Islamic banking booms in Pakistan

Agecne France Presse

Karachi, January 30:

Moeenul Haque, a dealer in imitation gold and silver ornaments in Pakistan’s largest city Karachi, says his dream came true when he opened an interest-free bank account in line with his Muslim faith.

“I never went for conventional banking as it is based on interest, which is prohibited in Islam and amounts to waging war against Allah,” the jeweller told AFP. “Now I have my bank account in an Islamic bank and it satisfies my faith.” Pakistan’s financial sector is witnessing robust growth in Islamic banking, which is emerging as a happy alternative for millions of faithful who regard conventional banking as impure.

The past 18 months have seen a steep increase in Islamic banking counters at key local and foreign banks. Two fully-fledged Islamic banks — one local and one foreign-based — have opened 23 branches recently, while nine conventional banks including Standard Chartered and AG Zurich have 25 branches across the country.

Islamic finance is based on the main concept of outlawing fixed-interest returns and speculation, as well as forbidding investments in what the religion considers vices such as dealing in alcohol, pork or gambling. Instead, Islamic banks make regular payments to account holders based on profits from approved investments. They also provide small-scale services to replace direct loans for customers to buy items such as cars, furniture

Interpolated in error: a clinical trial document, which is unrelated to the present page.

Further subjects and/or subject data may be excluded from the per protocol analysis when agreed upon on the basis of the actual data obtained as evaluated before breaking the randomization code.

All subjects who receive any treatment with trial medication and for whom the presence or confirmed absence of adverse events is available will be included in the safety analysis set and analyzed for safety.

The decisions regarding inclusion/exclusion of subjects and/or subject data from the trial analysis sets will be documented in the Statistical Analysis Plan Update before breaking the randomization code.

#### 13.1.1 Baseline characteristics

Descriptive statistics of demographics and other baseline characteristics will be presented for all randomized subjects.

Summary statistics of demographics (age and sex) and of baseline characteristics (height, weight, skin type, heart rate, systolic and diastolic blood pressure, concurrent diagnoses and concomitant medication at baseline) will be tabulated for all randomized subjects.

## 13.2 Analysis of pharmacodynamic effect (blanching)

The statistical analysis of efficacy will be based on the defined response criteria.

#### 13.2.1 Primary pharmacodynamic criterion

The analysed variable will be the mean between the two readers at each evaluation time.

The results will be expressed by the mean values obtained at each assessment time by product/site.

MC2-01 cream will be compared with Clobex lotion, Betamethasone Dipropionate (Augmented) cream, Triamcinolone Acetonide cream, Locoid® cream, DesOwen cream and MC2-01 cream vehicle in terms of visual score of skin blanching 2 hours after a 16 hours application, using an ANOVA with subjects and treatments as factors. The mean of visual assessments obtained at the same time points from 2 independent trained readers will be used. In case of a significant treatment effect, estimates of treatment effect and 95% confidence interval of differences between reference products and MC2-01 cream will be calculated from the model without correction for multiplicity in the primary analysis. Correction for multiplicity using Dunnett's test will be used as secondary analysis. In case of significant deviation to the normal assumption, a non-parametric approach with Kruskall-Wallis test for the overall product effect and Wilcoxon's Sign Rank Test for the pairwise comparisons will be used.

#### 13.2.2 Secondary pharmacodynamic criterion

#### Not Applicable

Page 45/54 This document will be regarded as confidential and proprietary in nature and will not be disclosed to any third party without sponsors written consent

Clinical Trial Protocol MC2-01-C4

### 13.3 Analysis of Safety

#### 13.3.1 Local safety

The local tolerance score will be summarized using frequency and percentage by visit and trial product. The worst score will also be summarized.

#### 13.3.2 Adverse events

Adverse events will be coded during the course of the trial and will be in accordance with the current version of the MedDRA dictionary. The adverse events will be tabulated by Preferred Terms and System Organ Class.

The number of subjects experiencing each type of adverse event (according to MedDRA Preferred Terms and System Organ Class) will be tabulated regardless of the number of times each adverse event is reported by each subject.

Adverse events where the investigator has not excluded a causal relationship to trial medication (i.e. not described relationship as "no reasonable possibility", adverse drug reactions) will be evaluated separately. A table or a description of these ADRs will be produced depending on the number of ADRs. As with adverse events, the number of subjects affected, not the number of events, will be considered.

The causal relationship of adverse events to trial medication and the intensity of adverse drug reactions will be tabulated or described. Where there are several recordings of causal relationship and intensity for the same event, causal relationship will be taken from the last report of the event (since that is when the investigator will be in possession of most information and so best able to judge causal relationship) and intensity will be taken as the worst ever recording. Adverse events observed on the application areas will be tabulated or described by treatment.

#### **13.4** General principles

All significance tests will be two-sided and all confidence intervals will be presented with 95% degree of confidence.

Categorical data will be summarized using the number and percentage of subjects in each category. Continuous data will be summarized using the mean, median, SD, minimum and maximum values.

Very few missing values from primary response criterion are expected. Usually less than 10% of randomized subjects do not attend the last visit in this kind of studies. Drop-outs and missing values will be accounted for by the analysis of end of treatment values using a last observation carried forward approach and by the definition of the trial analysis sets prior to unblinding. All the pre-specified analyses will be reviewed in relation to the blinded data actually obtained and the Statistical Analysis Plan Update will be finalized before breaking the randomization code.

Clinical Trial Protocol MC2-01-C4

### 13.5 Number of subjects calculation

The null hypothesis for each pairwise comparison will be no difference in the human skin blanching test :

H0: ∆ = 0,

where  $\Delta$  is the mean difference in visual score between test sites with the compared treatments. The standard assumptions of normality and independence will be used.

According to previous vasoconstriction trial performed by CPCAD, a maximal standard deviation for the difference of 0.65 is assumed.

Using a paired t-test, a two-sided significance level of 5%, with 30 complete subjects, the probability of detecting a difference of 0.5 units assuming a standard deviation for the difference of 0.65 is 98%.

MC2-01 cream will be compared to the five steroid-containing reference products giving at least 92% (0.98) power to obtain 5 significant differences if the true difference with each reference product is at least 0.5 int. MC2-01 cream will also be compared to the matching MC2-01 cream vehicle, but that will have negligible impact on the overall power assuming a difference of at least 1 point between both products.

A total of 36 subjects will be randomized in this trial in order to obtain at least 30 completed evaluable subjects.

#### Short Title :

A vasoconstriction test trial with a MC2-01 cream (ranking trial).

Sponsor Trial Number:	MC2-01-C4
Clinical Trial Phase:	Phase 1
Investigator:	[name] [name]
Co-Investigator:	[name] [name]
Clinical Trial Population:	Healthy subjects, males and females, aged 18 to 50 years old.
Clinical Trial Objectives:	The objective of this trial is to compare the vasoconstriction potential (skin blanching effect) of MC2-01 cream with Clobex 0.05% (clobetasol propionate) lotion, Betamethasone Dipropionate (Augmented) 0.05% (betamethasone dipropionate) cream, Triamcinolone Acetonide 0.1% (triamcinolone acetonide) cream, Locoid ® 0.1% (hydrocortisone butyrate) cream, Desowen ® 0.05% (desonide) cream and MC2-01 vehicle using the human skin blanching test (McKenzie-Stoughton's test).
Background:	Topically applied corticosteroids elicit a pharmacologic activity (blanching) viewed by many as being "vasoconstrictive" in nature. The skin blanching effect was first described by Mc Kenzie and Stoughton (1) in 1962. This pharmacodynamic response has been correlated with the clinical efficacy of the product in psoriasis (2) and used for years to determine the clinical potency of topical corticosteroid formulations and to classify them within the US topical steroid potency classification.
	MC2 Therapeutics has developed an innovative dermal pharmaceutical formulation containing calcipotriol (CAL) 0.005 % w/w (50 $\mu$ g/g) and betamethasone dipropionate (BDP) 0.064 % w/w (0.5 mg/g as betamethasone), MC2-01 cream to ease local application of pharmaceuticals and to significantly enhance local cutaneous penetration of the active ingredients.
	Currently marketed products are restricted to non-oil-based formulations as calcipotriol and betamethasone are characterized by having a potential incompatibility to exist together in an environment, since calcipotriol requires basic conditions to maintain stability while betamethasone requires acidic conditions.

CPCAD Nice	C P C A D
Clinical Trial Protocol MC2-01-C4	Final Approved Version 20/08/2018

and houses. Pakistani governments have made halfhearted attempts since the 1960s to make the economy more Islamic. In 1984 military dictator Zia-ul Haq ordered banks to keep their books according to Sharia, or Islamic law, but the move flopped without a workable financial infrastructure or regulations.

Banking authorities continued to be resistant to change until they realised there was an untapped, steadily growing appetite amongst consumers.

In a sign of the changing times, the central State Bank of Pakistan recently allowed Citibank, ABN Amro and seven other banks to enter negotiations for Islamic banking licenses.

“Almost all the strong and major banks are negotiating with us,” Pervez Said, director of the Islamic banking department at the state bank, told AFP. “Islamic banking is here to stay,” he said. “They are not coming out of some religious fervour but because there is a strong consumer push.” Banks agreed. “There is tremendous market potential for Islamic banking in Pakistan, as surveys show there is a high commitment level that will push demand higher,” said Hasan Aziz Bilgrami, chief executive of the Bank Islami Pakistan.

Bank Islami is poised to launch next month with more than half a dozen branches. It will be the third full-on Islamic bank here, with 25 per cent equity from Britain’s DCD Group, a property and real estate business which also has core shares in the Islamic Bank of Britain, he said. “We expect to tap the potential of Pakistan’s 90 per cent-plus Muslim population, who have the highest commitment to their faith,” Bilgrami said. Around 150 million people live in Pakistan.

“A reasonable expectation is that by 2010 about 20 per cent of conventional banking might come into the ambit of Islamic banking,” Said explained.

According to government statistics, assets of conventional banks stood at 2.3 trillion rupees or about $40 billion till 2004.